May 24 (Bloomberg) -- Street violence in Jamaica over the planned extradition of an alleged gang leader to the U.S. could keep tourists away and damage the country’s recovering economy, the head of Jamaica’s Chamber of Commerce said.
Milton Samuda, president of Jamaica’s Chamber of Commerce, said the situation in Kingston is “still tense” after Prime Minister Bruce Golding declared a one-month state of emergency yesterday in response to the violence.
“I think the obvious first implication is for tourism,” Samuda said in a telephone interview from the capital. “This obviously doesn’t help the business climate and it could affect potential investors.”
Two police officers were killed yesterday after supporters of Christopher “Dudus” Coke set up roadblocks in Kingston to prevent his arrest. Police and soldiers came under heavy fire again today in Coke’s stronghold in the capital as plumes of black smoke engulfed the impoverished area, The Associated Press reported.
Coke is accused by the U.S. government of leading an international criminal group known as the “Shower Posse,” with members in Jamaica and the U.S. Golding in a speech yesterday called the attacks “a calculated assault on the authority of the state,” according to a transcript on the government-run Jamaica Information Service’s website.
Jamaica’s borrowing costs held near a three-month high today. Dollar bonds yielded 5.36 percentage points more than U.S. Treasuries at 5:58 p.m. in New York, according to JPMorgan Chase & Co. The spread last reached 5.36 percentage points on May 21, which was the biggest spread since Feb. 16.
The U.S. State Department on May 21 warned travelers civil unrest in Kingston could block access to the international airport.
Year-to-date hotel occupancy through April was 71 percent, up from 67 percent during the same period last year and down from 77 percent during the comparable period in 2008, according to Smith Travel Research Inc.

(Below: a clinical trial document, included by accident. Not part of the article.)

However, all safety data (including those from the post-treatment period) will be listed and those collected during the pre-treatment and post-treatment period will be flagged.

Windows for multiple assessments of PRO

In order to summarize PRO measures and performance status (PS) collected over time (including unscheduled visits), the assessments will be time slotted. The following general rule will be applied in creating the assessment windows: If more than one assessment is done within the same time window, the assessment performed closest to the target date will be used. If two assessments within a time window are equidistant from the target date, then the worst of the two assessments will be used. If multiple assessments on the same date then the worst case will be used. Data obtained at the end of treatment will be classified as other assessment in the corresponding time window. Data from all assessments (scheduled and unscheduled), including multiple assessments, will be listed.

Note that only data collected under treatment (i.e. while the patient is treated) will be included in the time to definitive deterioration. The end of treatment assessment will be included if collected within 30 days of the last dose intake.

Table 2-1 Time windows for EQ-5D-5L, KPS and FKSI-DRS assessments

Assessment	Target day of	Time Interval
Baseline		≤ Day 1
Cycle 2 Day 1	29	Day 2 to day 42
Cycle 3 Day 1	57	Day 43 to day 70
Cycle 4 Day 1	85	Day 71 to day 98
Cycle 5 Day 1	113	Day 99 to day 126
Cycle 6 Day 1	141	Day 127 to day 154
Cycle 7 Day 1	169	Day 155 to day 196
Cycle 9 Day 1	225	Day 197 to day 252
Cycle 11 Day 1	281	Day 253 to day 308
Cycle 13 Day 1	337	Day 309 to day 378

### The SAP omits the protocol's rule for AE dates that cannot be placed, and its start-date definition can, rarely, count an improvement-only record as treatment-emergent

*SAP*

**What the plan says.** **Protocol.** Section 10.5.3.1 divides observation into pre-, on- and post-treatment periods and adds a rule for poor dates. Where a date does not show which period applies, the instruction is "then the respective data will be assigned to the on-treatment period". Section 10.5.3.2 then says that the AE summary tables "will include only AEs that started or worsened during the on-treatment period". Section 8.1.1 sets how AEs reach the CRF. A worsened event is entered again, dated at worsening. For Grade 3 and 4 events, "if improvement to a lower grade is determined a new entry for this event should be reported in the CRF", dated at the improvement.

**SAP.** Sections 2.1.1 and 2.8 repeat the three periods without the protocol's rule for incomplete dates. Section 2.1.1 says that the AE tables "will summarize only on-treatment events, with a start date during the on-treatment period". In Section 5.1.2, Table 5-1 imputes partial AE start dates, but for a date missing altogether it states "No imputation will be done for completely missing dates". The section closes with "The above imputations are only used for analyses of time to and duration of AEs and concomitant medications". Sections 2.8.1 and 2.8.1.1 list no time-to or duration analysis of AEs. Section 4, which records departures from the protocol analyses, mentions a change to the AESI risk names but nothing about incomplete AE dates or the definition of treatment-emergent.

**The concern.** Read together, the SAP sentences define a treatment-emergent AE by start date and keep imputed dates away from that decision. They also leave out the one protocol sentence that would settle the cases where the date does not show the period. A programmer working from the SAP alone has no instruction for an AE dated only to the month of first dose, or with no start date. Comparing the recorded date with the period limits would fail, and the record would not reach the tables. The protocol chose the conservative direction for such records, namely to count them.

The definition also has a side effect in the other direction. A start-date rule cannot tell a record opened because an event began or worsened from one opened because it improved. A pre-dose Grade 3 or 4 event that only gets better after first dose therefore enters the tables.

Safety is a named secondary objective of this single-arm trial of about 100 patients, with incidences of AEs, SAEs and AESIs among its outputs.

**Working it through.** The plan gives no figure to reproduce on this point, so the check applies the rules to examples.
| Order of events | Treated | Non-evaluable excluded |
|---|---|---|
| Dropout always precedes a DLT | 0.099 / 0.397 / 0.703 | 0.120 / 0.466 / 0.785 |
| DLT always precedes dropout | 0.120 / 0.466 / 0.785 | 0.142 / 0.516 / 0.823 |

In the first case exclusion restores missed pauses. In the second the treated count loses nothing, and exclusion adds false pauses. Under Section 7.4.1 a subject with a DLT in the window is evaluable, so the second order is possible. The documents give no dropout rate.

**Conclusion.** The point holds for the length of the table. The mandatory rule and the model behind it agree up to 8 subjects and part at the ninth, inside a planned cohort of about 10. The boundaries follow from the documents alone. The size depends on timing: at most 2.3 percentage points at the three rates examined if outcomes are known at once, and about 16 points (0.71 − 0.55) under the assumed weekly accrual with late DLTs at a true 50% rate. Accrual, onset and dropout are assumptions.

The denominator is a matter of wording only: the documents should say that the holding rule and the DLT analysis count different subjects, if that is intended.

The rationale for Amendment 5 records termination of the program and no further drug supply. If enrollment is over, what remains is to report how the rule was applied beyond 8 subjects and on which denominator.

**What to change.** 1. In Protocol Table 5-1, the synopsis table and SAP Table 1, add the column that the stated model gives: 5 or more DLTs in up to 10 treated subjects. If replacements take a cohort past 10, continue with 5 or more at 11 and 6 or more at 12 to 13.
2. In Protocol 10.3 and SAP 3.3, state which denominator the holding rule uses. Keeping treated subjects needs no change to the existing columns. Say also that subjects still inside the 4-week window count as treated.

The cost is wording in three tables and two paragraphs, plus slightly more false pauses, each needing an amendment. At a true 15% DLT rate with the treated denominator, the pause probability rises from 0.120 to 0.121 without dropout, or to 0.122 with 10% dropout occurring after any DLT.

Smith tracks eight hotels in Jamaica, including ones operated by Marriott International Inc.’s Ritz-Carlton luxury brand and by Hilton Worldwide.
“I think a reduction in bookings would be a very fair statement,” said Patrick Scholes, a New York City-based analyst at FBR Capital Markets & Co. Inc.
Air Jamaica Ltd. will cancel its three remaining flights today between the Caribbean island and the U.S. “to protect our customers and staff who would arrive at night,” company spokeswoman Joy Schaaffe said in a phone interview from Miami. Jamaica’s largest carrier will resume flights tomorrow after daybreak, she said.
The International Monetary Fund in February approved a 27-month, $1.27 billion stand-by credit agreement to help the Caribbean economy of 2.8 million people recover from the global financial crisis, which depressed prices for bauxite and aluminum exports as well as reduced inflows from tourism and remittances sent by Jamaicans living abroad.
An IMF mission to Jamaica on May 18 recommended the board disburse $93.5 million after the government met its fiscal targets by controlling spending and improving tax collection. Jamaica’s debt is equal to about 130 percent of gross domestic product, according to the IMF.
The IMF expects Jamaica’s economy to shrink 0.3 percent this year, after contracting 2.8 percent last year, according to a May report.
Coke’s extradition could prove damaging to the country’s political class, said Carl Ross managing director of investments at Oppenheimer & Co Inc., which is a trader of Jamaican bonds.
“That could be very damaging to the political system, it could unveil a lot of underlying corruption,” Ross said in a phone interview from Atlanta.
Jamaican bond prices are likely to fall tomorrow when the markets reopen following today’s Labor Day holiday in Jamaica, Ross said.
“If this remains geographically contained and is short-lived, it shouldn’t affect bond prices,” said Boris Segura, an economist at RBS Securities Inc. in Stamford, Connecticut. “If it spreads over time, I’d start worrying.”
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